BBC Inside Out will feature a previously unbroadcast interview with the late Delia Derbyshire – the woman who created the iconic Doctor Who theme tune – on Monday 15 November on BBC One at 7.30pm.
In this episode, excerpts of Derbyshire's interview will be heard – which were originally recorded in the late-Nineties by BBC Radio Scotland's John Cavanagh but never broadcast before.
In the interview she reveals that one of the primary influences on her music, including Doctor Who, were the abstract sounds she heard as a child during the Coventry blitz.
Inside Out also features previously unseen footage of Delia later in life at a Doctor Who fan convention.
In the programme, BBC Radio 2 presenter Stuart Maconie looks at her career and explores why the woman herself remains a mystery despite her work influencing the world of electronic music, including Pink Floyd and today's modern dance acts – because, in 1963, hardly anyone outside of avant garde music circles and academia knew electronic music even existed.
But, 47 years on, the Doctor Who theme is probably the most famous piece of electronic music in the world.
Now, her lost recordings, discovered in her attic after her death, are being lovingly restored by the University of Manchester.
BBC Inside Out explores how Delia revolutionised pop music and why she turned her back on music and disappeared. Stuart
begins his journey in war-torn Coventry, where Delia grew up, and follows her journey to the Radiophonic Workshop at the BBC. He talks to a range of people, including the man who invented the infamous sound of the Tardis, Brian Hodgson.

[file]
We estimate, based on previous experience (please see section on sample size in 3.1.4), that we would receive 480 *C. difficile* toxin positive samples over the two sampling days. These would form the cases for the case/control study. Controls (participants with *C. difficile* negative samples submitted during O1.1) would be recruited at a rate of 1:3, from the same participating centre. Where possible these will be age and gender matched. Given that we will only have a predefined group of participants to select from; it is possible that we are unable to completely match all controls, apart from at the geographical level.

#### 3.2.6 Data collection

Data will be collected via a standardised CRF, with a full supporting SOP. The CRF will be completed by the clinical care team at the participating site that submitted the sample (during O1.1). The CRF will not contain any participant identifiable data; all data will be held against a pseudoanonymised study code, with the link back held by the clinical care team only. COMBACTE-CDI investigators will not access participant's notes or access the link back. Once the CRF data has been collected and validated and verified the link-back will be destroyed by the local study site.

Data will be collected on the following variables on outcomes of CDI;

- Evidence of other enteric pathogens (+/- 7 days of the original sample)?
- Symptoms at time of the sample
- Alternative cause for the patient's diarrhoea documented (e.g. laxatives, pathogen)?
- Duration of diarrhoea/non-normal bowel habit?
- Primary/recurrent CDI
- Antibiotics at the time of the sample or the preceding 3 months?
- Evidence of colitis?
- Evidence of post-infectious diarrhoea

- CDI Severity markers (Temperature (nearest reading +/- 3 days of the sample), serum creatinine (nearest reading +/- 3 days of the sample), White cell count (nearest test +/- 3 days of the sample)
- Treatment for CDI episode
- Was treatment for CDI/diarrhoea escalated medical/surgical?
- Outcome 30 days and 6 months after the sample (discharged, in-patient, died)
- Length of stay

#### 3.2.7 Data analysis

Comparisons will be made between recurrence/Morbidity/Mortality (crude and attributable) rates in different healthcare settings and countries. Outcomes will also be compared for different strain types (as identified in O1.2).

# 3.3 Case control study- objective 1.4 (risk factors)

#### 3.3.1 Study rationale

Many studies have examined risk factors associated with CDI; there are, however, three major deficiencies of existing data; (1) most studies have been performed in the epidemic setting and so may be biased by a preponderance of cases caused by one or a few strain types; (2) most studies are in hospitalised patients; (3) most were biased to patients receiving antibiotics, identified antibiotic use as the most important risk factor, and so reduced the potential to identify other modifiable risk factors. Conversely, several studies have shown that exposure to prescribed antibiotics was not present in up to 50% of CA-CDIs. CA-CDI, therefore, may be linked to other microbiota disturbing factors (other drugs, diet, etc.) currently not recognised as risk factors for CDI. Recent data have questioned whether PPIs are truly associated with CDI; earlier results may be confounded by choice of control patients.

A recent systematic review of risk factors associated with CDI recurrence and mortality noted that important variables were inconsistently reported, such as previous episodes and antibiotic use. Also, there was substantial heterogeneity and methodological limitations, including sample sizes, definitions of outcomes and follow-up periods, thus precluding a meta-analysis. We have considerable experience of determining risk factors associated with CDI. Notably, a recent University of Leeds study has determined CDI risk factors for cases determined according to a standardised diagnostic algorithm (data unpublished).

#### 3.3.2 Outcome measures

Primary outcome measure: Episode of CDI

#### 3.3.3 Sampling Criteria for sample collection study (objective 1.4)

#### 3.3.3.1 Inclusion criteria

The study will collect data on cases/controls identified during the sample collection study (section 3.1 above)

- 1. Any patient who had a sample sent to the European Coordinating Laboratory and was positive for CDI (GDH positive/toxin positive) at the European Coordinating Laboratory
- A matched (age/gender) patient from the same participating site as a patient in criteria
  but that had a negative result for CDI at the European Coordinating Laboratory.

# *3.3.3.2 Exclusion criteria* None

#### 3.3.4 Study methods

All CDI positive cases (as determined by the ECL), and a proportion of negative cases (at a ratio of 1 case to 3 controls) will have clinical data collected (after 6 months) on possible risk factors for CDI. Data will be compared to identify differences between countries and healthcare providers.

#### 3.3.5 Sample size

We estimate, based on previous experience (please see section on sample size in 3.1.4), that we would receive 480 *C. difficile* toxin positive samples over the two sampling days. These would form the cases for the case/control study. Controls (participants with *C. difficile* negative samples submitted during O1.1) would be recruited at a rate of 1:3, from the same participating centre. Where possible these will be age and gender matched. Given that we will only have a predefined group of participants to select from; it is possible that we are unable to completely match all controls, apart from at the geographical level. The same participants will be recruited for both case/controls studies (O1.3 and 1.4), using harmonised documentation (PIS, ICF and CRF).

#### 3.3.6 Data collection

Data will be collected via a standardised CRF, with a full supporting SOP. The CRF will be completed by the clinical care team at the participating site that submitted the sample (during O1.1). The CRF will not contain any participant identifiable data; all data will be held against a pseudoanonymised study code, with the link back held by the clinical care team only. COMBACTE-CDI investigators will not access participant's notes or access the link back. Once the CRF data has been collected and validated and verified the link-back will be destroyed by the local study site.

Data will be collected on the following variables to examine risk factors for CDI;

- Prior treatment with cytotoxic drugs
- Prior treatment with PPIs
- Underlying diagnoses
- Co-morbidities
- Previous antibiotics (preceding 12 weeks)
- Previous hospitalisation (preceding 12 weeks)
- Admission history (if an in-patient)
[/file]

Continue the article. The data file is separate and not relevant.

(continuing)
Also uncovered in this episode is the revelation that Delia composed music for an astonishing number of landmark programmes of the day, with the original Doctor Who theme being just a small part of Delia's massive output whose style was described in her own words.
Delia says: "Well, the first stage in the realisation of a piece of music is to construct the individual sounds that we are going to use. we can build up any sound we could possibly imagine almost.
"We spend quite a lot of time to invent new sounds, sounds that don't exist already, ones that can't be produced by musical instruments."
As Stuart explains, it was the theme that changed the world and the very first time the public had heard electronic music so who was the person behind it and why was she so important?
He says: "Everyone knows the Doctor Who theme – most of us here have grown up with it. But the techniques developed by one woman to make it have changed the shape and sound of modern music for ever. But the woman herself remains a mystery."
[Source: BBC Press Office]